Sacagawea

From Conservapedia
This is an old revision of this page, as edited by Jazzman831 (Talk | contribs) at 13:10, 7 July 2007. It may differ significantly from current revision.

Jump to: navigation, search

Template:StubSacagawea was a famous Shoshone Indian. Her date of birth and death are unknown. When Sacagawea was about twelve, she was taken captive by the Hidatsas, who sold her to the Mandans. Toussaint Charbonneau, a French Canadian trapper, purchased her from the Mandans and made her one of his wives. Charbonneau was engaged by Lewis and Clark as the interpreter for their expedition. However, Charbonneau was hired so that Sacagawea, who was probably in her late teens at the time, would also accompany the expedition. Lewis and Clark recognized that her language skills and her knowledge of country would be critical to their success.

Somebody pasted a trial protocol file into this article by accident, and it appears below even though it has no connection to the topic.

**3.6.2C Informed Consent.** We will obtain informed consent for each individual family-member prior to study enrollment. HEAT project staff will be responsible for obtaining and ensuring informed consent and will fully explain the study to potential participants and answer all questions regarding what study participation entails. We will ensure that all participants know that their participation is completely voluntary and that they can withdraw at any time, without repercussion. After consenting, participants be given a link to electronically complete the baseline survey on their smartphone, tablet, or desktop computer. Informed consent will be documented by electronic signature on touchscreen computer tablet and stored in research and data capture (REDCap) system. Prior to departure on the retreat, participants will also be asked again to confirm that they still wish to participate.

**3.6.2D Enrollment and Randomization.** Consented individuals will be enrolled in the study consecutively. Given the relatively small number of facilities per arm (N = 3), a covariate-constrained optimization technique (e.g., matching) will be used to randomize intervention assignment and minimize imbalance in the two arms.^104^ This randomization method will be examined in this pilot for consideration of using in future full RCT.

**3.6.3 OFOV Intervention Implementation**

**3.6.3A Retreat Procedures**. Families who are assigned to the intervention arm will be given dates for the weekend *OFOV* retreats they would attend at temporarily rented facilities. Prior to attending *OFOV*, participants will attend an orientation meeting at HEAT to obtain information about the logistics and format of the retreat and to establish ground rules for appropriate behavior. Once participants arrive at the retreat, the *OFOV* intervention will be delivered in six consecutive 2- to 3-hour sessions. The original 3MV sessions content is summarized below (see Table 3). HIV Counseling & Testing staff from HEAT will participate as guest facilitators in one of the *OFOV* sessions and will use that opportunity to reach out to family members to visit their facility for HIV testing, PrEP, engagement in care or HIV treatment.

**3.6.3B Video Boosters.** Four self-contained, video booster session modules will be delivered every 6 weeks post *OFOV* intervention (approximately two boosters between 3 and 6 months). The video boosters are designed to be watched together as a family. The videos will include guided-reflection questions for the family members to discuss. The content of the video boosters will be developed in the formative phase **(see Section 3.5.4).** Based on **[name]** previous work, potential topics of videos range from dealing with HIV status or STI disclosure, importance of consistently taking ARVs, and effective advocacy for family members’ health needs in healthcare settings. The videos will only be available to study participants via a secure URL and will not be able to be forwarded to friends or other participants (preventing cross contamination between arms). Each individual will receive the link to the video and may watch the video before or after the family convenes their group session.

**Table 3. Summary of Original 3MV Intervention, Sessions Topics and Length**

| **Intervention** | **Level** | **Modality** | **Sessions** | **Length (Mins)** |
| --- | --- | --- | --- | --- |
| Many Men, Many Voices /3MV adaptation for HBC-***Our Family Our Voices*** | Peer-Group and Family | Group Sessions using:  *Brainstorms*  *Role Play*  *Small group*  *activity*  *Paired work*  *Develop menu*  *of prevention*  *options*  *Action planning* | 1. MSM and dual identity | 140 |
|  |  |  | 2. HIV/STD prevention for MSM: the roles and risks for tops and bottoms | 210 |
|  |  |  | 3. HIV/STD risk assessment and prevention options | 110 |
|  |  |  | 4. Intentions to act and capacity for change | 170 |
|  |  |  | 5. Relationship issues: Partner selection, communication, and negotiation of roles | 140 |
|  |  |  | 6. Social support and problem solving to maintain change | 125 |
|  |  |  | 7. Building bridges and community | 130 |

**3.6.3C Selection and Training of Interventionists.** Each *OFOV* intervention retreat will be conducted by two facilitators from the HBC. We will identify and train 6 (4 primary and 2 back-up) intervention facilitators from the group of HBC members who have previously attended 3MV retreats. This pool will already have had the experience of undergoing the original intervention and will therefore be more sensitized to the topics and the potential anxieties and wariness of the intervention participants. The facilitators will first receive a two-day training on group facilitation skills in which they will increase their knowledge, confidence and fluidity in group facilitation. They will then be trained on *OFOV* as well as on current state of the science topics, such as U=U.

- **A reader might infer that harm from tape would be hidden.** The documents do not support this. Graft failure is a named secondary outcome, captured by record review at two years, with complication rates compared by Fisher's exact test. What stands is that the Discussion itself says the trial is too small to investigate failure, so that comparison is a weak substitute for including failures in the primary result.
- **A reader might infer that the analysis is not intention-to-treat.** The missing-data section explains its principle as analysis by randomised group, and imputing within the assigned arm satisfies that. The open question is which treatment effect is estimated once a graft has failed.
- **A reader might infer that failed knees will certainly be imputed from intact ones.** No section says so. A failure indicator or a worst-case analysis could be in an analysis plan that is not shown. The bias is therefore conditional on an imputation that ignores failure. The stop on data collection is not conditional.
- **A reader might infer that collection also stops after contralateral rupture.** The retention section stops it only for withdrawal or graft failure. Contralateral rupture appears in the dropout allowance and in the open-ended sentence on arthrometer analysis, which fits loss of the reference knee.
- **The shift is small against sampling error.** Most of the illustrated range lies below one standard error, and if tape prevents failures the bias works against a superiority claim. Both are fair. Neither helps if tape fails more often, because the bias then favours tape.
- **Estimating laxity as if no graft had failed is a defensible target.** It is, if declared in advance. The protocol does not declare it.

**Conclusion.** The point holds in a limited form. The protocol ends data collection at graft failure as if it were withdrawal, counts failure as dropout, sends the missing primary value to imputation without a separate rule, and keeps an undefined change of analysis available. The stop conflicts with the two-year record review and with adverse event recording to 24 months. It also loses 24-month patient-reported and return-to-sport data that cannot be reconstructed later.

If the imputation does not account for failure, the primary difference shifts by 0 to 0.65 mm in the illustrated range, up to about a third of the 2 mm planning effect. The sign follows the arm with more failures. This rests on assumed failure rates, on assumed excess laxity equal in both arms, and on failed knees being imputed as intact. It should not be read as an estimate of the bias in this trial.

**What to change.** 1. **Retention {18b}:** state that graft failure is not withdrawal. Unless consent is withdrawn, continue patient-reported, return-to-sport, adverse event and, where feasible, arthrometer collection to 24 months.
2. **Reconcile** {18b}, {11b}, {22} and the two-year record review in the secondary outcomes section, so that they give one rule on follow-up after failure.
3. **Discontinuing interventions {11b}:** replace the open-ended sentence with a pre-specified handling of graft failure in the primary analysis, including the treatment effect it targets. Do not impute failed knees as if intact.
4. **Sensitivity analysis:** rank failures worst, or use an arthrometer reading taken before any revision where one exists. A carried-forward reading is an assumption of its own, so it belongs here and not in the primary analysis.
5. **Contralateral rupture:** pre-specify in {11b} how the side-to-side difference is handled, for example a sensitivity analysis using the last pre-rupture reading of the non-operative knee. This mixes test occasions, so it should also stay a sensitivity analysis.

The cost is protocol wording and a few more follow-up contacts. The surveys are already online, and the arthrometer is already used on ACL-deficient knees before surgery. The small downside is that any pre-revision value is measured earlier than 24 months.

Eight weeks before the expedition, Sacagawea gave birth to her first child, a son who she named Jean Baptiste Charbonneau, who was nicknamed "Pomp." Sacagawea, her husband, and their infant child set out with the small expedition in 1805. When Lewis set out to make contact with a Shoshone Indian tribe, from whom he hoped to obtain horses for their long trek across the mountains, Sacagawea went along as the interpreter. When they arrived at the Shoshone camp, Sacagawea found it was led by her older brother, Cameahwait, who had taken their father's place as the chief after he died. Sacagawea, who was deeply moved by this reunion, might have taken advantage of such a coincidence to stay with her people, but instead she helped the explorers get the horses they needed and then journeyed on with them and her husband to the Pacific. If it hadn't been for Sacagawea, Lewis and Clark might never have made it to the Pacific Ocean. Little is know of Sacagawea's life after the Lewis and Clark expedition. Some sources claim she died at a trading post in 1812, while some claim she passed away in the 1880s.